Sexual Violence Against Haiti’s Women

Note: In the aftermath of the earthquake, women in Haiti have faced a formidable outbreak of sexual violence. Guest blogger Liesl Gerntholtz, Researcher at Human Rights Watch, interviewed a young rape survivor as part of an investigation into sexual and other violence against women in the country. This is part three of a series of guest posts.

Driving through Port-au-Prince’s Parc Jean Marie Vincent camp, the first thing I notice is how massive and congested it is. After that, the smell and the heat hit me. I had come to the camp to interview a young rape survivor, as part of a Human Rights Watch mission to Haiti to investigate sexual and other violence against women in the continuing aftermath of the earthquake. Sexual violence often increases in emergencies, when normal structures have broken down and women struggle to meet basic needs for food, water, shelter and hygiene.

A Rape Victim’s Story

I met “Gentile” in an empty tent, giving us at least a little privacy. We sat in the oppressive heat, and she quietly described how, a few nights earlier, she had been grabbed by five men and taken into a nearby house. There she was raped, forced to perform oral sex, and brutally beaten. When she finally managed to escape, the men chased her and beat her in the street, where a man finally rescued her and took her to his home. Later that morning, she returned to the streets, as she literally has nowhere else to go.

Click here to see “Haiti in Crisis”

Gentile, whose name I have changed for her protection, was lucky, if that is the right word, to meet up with a human rights advocate in the camp. He took her to a hospital, where she received some medical treatment. She was not sure what medication she had been given, as the doctor who helped her did not speak Creole and there was not one to translate what he was saying. As Gentile told me, “I really need somebody to be with me in this suffering… I am not sleeping… I feel weak.”

Women’s Safety Continues to be Compromised

During our mission, we were in 15 of the largest camps for displaced Haitians, and we documented a number of gang rapes in Parc Jean Marie Vincent camp alone. The camps are unsafe places, and many women live with strangers, having lost contact with family members and friends. Their access to food and water is compromised. They bathe and wash children in public places. There is no separation of facilities for women and men-and no lighting-so these are unsafe after dark.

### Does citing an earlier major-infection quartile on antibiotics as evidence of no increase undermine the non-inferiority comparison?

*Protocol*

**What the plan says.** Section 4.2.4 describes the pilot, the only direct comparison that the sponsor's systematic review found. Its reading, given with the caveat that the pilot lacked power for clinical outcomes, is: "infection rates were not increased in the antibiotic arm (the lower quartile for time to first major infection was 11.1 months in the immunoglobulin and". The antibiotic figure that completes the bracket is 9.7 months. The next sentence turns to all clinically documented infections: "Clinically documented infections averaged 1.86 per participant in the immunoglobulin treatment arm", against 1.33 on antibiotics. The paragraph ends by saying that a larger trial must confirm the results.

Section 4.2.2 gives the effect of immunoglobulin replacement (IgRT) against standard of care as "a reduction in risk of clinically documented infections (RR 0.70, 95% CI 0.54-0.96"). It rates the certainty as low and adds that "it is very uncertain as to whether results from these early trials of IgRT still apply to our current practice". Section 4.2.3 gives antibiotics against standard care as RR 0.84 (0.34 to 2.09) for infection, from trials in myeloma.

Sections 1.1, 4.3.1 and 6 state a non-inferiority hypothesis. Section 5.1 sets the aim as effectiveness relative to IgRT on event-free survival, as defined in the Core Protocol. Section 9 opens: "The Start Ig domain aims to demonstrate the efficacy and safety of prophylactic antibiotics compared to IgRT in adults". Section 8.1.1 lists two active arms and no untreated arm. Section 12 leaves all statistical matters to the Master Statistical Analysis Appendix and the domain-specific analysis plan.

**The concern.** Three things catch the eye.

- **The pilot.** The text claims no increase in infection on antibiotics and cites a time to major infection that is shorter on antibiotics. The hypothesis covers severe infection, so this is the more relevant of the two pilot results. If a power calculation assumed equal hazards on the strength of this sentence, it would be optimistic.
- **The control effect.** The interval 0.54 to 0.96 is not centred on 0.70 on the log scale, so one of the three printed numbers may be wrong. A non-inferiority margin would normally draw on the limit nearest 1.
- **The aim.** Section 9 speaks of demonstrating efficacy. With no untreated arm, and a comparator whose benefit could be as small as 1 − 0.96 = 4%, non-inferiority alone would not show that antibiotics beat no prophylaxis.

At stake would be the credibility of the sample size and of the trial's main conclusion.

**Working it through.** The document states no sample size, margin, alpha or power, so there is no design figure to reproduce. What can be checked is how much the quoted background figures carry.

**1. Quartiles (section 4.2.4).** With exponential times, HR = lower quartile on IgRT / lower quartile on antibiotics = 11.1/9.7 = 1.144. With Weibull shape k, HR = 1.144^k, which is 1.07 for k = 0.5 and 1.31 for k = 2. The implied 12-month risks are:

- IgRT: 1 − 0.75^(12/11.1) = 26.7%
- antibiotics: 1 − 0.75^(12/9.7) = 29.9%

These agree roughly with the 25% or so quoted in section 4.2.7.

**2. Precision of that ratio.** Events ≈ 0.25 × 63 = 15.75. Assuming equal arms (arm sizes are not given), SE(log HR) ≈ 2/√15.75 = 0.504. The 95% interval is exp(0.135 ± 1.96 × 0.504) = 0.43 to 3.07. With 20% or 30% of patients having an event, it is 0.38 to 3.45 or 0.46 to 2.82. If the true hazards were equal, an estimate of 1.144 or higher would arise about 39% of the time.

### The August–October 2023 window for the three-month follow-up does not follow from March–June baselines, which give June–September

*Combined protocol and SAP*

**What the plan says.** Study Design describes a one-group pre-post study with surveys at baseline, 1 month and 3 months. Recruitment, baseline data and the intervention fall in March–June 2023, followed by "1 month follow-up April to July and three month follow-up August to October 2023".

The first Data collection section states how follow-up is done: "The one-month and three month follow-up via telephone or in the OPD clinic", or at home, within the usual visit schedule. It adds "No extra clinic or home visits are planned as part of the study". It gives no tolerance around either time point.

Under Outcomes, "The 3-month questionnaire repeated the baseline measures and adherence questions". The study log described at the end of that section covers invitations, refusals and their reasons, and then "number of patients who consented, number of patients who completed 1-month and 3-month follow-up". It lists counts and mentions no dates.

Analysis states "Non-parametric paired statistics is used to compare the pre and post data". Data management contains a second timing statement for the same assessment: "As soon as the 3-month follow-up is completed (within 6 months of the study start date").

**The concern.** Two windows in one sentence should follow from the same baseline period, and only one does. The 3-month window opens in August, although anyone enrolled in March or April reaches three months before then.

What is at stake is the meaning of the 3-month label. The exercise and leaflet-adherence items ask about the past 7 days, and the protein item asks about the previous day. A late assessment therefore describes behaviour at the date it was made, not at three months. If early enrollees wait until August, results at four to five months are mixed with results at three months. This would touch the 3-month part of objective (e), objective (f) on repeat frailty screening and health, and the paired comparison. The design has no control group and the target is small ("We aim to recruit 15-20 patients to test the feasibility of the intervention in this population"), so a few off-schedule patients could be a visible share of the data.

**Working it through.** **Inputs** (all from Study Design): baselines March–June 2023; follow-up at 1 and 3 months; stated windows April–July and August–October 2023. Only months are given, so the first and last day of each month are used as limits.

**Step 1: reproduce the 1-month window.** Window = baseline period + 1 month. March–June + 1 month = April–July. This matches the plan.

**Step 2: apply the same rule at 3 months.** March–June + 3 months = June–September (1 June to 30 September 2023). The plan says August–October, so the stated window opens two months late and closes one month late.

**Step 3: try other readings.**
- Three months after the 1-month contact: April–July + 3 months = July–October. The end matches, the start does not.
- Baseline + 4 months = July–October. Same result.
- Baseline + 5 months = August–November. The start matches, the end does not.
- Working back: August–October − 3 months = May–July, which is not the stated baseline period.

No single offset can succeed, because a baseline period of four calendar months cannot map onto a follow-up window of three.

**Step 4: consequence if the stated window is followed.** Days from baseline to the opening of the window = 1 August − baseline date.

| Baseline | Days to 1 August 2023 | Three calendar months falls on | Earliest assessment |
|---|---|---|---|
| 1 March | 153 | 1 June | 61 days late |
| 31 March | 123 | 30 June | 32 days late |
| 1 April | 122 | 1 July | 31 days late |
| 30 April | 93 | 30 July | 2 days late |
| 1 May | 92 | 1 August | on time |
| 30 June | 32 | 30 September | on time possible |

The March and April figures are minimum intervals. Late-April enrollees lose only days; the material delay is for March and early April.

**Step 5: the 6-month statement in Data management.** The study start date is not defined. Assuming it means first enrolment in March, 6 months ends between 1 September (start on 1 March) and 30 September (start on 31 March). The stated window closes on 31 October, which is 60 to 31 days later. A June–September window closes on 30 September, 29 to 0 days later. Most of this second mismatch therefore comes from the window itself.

Violence against women was a problem in Haiti long before the earthquake, with rape only recognized as a crime in 2005. However, much can be done to protect women from sexual violence during the reconstruction of Haiti. Aid agencies continue to take steps to address these concerns: highlighting the need for lighting and security in the camps, safe food distribution, private washing facilities and latrines, access to health services for women who are assaulted and raped.

Find out about the International Violence Against Women Act

As the work continues, it is essential to re-build the capacity of local women’s organizations that can lead the struggle against violence. Many have lost key activists and other staff members, and the remaining members have personal losses and their offices have been destroyed. Strengthening these groups and individuals will be key to protecting Haitian women and girls during rebuilding.

Learn more about the struggle to help the displaced women and girls of Haiti now.


Payal Rastogi
Payal Rastogi3 years ago

Thanks for this great job Natasha

Walter Firth
Walter F3 years ago

Thanks for posting Natasha.We all feel sorry for these poor abused girls and despise our fellow men who abuse them but as individuals what can we do for them?.Government officials appear to ignore our petitions.

Ernest Roth
Ernest R4 years ago

In this case black women are being raped wholesale by black men. Isn't it racist to report this ? It makes it appear that black people also commit crimes. Where are the calls for justice ? @ Erica B."What Haiti needs is condoms, AIDS protection/drugs" My prescription would be for vasectomy. One US doctor was providing free vasectomies and had more resistance in Haiti than in the Philippines, another old-school holdout. One of his customers had fathered 17 children, "because I'm a man" none of which he was supporting. AIDS protection would cause more population and more misery in a country that already has more than enough. The people can't even find people to buy their children as slaves anymore.

Angela J.
Angela J4 years ago

Thank you.

Danuta Watola
Danuta W5 years ago

Thanks for sharing

Fred Hoekstra
Fred Hoekstra5 years ago

Thank you Alicia, for Sharing this!

Ernest Roth
Ernest R5 years ago

@ Erica B “What man feels less powerful than a poor uneducated man in a third world country” I guess that explains why rape so seldom occurs among priests, army commanding officers, world bank executives, and crime lords.

J M A.
JM A6 years ago


Akin Adelakun
Akin Adelakun6 years ago

Thank you for posting

Patti B.

Natasha, keep up the good work! Thank you!